Yesterday was a clear, sunny day with not a hint of the political storm clouds gathering on the horizon.
“Roughly 180,000 households are benefiting with low power prices or getting cheques and well over 1.5 million are paying for that benefit to those people.” The Courier-Mail understands 92,600 Queensland households pay nothing for power or get money back as a result of the generous solar feed-in tariff introduced by the previous Labor government.
Our house has a perfectly angled, north-facing roof with virtually no obstructions (trees, buildings) to the sunlight.
We have 20 solar panels (3.7kW system) which were installed in November 2010. We chose this system because our research and modelling indicated that this would be more than enough to cover our current and future electricity requirements. It also means that by being judicious in our power usage, we are able to export a significant portion of the power generated by our system back to the grid.
According to Mr Newman and his government, we are making money at the expense of others. Rich greenies are wreaking havoc on the budgets of the poor people who are struggling to make ends meet.
- I believe that climate change is real and acknowledge that we all need to make an active contribution to reducing greenhouse gas emissions.
- I have a long-standing commitment to reducing our carbon footprint and do so by a variety of means. Installing solar panels is just one of them.
- We funded the purchase of the grid-connected solar panels through a bank loan.
- The feed-in tariff was set by government to encourage people to invest in renewable energy sources.
- We chose a grid-connected system and pay all of the associated service charges to enable us to access power at any time of the day or night from the electricity grid.
- The feed-in tariff is contracted for 20 years (ending in 2028).
We will reconsider our position if any attempt is made to penalise those who have chosen to install grid-connected solar panels. Our preferred option will be to move off-grid and we will invest in batteries to enable us to do this. Therefore, the power generated by our solar panels will be used only by our household and none will be exported to the grid, resulting in a net loss to the electricity grid.
I do not deny that we do receive a monetary gain from the excess power that is generated and exported to the grid, however, all of the households who do this are providing a net gain of green power to the grid. This is then ‘sold’ to other consumers who choose ‘green power’ with a premium cost, so it is only reasonable that we (the producers) should be paid a premium price (feed-in tariff) for our product.
The following information has been taken from here. I cannot articulate these thoughts any more succinctly.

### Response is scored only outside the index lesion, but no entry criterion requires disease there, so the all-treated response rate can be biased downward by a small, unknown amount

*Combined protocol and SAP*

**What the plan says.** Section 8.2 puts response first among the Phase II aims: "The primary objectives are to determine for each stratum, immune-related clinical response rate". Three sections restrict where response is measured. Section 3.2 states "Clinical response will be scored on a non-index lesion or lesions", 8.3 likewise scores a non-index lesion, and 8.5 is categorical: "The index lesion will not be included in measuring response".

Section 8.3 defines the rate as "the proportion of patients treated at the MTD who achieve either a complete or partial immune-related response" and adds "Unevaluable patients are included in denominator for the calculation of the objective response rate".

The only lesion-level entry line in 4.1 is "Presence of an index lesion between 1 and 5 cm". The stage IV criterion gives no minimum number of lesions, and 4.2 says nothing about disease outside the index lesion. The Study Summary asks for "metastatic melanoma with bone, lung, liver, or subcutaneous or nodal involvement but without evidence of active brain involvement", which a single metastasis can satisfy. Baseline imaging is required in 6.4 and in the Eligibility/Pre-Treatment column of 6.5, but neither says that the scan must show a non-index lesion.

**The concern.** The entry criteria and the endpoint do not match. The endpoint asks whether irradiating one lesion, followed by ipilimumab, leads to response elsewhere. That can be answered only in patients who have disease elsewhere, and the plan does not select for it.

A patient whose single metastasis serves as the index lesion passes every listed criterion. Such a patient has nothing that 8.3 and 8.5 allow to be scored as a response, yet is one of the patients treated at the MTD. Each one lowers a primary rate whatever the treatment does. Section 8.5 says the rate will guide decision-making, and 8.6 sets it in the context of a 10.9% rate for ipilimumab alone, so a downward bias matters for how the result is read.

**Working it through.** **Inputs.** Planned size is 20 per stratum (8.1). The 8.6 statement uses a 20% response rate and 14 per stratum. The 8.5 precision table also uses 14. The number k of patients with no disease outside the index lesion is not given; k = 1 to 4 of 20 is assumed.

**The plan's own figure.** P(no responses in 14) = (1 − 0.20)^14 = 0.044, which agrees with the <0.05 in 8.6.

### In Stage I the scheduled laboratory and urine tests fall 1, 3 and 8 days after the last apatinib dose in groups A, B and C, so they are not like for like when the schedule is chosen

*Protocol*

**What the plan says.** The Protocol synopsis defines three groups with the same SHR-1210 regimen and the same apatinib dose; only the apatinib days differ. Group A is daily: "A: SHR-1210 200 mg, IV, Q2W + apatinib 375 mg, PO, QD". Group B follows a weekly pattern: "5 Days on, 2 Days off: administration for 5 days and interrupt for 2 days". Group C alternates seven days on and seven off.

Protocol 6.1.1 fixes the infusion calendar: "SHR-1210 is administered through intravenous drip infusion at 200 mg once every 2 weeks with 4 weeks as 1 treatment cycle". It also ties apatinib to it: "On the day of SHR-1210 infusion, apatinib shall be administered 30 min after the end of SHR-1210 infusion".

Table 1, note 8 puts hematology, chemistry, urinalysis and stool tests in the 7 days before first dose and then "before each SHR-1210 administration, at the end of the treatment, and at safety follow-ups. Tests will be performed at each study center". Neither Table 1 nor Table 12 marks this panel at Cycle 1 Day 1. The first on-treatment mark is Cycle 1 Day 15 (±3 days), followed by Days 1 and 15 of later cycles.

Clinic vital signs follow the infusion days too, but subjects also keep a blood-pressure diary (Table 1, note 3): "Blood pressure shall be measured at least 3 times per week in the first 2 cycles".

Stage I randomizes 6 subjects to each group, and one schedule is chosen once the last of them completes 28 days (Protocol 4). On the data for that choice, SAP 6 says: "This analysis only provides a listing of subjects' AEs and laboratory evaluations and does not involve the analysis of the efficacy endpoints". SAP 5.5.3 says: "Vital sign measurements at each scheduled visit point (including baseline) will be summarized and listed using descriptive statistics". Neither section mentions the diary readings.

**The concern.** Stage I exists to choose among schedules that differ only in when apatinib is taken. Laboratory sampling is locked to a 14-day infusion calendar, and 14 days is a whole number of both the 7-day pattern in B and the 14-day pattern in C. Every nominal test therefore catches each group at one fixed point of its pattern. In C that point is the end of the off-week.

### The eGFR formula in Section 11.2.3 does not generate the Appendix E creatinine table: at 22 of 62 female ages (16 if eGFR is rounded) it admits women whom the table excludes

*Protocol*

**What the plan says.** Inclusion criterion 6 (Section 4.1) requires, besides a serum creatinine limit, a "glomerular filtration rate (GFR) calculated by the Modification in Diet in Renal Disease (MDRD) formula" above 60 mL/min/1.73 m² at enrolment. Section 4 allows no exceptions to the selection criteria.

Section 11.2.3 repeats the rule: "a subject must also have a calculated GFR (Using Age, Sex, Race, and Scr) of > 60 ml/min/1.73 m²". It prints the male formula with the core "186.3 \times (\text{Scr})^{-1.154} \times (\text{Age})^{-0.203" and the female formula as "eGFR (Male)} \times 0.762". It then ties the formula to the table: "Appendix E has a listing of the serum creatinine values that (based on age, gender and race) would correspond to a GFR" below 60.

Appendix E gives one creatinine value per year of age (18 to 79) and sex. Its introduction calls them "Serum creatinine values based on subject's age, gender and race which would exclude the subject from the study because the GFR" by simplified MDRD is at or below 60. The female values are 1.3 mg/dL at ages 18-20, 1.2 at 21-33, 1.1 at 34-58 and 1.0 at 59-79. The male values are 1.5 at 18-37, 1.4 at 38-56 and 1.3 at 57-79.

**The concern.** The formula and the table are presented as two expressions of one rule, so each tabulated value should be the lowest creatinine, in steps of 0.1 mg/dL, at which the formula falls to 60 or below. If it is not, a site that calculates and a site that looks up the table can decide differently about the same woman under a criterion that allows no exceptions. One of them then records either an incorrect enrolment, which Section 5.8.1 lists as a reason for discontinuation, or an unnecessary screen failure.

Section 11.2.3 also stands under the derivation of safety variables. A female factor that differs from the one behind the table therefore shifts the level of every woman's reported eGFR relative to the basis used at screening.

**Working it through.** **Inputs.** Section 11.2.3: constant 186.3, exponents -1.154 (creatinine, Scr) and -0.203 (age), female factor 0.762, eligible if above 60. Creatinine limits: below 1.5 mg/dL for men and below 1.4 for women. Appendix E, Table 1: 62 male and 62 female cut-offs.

The market fails to take into account the true value and many benefits to the electricity network which arise from the adoption of renewable energy technologies embedded within the electricity grid.
Solar PV, like other renewable energy sources, provide environmental benefits through reduced atmospheric pollution, and social benefits through industry development and job creation – for example through the installation of grid-connected solar systems, each with related economic benefit.
When electricity is transmitted over a distance, some is lost through what is known as line loss. By installing rooftop solar arrays on houses, the electricity can supply not only the house on which it’s installed, but the surplus can feed other houses close by.
Centralised power generation facilities also provide a relatively easy target for hostile parties and can be destroyed in natural disasters such as cyclones or fires. A decentralised network or grid connected systems allows for better energy security as it’s much cheaper and faster to repair a sub-station than it is to replace an entire plant.
It’s in the interests of our national security to decentralise power generation.
During the summer months, it’s becoming increasingly common for blackouts to occur due to an overload of the mains grid. It’s during these months that solar power installations can make their greatest contribution.
A feed-in tariff for grid connected systems redresses these systemic market failures and threats and rewards solar electricity generation for its true value to the electricity market and wider society, by providing a financial incentive for the adoption of renewable energy.
So, to sum up I would like to say “Thanks, but no thanks” to Mr Newman. Try to penalise me for choosing to make a positive contribution to the environmental footprint of this state and I will take my bat and ball (and solar panels) and go off-grid. I am sure I will not be the only one.